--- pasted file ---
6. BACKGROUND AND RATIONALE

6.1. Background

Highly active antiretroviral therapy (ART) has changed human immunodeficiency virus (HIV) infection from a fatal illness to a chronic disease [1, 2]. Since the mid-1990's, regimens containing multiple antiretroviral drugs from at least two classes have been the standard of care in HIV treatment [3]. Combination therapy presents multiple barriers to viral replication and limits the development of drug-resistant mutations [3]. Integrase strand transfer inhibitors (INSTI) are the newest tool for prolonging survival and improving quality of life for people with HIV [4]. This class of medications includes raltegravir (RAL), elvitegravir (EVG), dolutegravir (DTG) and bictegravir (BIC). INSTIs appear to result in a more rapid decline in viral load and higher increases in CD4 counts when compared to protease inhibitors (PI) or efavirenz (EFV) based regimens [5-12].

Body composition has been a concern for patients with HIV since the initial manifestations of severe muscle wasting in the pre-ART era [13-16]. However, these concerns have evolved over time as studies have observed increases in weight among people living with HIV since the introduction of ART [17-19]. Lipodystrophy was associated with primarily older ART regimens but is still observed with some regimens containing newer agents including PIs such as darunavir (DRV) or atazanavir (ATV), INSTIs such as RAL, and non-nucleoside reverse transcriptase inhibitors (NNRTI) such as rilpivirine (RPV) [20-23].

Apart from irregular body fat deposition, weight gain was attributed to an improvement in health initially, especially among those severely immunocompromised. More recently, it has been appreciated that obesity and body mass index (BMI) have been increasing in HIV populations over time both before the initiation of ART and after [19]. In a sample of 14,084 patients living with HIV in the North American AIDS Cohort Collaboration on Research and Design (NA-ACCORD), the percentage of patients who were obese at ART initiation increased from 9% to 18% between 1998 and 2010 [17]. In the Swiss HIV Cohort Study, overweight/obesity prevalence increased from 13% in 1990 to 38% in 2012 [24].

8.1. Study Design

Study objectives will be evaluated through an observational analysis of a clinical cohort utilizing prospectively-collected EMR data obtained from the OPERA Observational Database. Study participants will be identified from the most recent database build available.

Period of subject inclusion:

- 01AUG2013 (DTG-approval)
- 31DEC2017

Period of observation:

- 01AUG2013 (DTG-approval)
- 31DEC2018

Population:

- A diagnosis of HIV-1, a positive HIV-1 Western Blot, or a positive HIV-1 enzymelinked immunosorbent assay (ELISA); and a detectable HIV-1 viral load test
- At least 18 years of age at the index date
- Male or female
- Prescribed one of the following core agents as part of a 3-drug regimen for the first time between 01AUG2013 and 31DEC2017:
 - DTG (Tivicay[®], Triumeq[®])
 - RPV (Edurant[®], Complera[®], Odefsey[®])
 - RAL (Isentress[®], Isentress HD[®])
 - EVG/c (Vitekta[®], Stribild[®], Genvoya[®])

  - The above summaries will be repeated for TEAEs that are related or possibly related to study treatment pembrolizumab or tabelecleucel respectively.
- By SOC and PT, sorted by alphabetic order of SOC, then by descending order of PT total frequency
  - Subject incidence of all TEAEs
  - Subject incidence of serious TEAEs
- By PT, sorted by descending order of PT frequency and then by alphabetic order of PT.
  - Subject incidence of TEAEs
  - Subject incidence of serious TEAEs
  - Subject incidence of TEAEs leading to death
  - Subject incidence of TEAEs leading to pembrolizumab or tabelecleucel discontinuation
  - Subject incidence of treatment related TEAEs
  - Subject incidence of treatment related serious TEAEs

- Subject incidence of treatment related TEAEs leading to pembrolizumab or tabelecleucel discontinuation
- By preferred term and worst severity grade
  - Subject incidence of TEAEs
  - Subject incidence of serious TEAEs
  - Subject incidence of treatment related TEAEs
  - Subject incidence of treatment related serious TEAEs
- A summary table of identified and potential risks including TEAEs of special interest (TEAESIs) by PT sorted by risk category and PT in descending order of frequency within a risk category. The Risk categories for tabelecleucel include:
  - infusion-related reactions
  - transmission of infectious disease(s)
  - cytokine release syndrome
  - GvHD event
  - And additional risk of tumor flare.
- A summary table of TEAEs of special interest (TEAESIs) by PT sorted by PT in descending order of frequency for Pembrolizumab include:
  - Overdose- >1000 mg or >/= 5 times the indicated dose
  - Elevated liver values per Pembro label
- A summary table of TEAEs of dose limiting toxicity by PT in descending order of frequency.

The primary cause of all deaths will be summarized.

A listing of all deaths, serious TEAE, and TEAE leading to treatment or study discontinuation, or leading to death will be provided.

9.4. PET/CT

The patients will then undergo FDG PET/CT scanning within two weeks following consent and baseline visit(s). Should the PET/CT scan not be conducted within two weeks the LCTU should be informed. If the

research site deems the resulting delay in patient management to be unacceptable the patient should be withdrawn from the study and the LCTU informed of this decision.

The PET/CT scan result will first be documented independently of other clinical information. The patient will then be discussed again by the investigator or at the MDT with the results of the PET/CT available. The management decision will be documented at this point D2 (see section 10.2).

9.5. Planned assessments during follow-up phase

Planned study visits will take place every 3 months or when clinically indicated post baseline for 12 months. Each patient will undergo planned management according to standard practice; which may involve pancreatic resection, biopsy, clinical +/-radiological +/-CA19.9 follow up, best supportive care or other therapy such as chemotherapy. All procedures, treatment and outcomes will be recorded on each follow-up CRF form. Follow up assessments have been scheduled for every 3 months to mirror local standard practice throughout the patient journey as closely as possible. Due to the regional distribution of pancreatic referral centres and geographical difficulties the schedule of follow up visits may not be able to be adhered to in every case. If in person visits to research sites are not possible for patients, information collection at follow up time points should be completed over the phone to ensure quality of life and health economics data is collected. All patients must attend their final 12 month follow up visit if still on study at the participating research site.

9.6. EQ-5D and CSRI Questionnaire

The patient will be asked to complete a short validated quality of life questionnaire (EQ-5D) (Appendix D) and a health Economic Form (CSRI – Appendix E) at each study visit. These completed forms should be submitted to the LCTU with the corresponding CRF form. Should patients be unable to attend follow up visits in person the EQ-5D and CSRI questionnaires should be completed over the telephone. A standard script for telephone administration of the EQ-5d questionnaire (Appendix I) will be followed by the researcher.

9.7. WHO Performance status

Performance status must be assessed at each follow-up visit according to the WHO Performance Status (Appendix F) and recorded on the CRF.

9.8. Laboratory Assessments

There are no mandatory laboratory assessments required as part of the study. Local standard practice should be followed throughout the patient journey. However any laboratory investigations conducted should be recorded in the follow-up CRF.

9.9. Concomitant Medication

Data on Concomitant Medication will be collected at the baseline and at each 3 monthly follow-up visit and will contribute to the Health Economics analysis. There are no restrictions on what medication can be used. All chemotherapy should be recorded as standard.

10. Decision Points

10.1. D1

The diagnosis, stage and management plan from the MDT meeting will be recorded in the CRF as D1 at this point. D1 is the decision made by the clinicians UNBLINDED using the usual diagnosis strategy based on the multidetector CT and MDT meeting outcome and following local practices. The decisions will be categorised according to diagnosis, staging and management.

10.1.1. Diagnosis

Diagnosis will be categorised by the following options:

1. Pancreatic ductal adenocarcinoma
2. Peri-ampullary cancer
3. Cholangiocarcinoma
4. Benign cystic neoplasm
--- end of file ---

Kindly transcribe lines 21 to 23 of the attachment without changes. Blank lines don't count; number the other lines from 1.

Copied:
 - RAL (Isentress[®], Isentress HD[®])
 - EVG/c (Vitekta[®], Stribild[®], Genvoya[®])

  - The above summaries will be repeated for TEAEs that are related or possibly related to study treatment pembrolizumab or tabelecleucel respectively.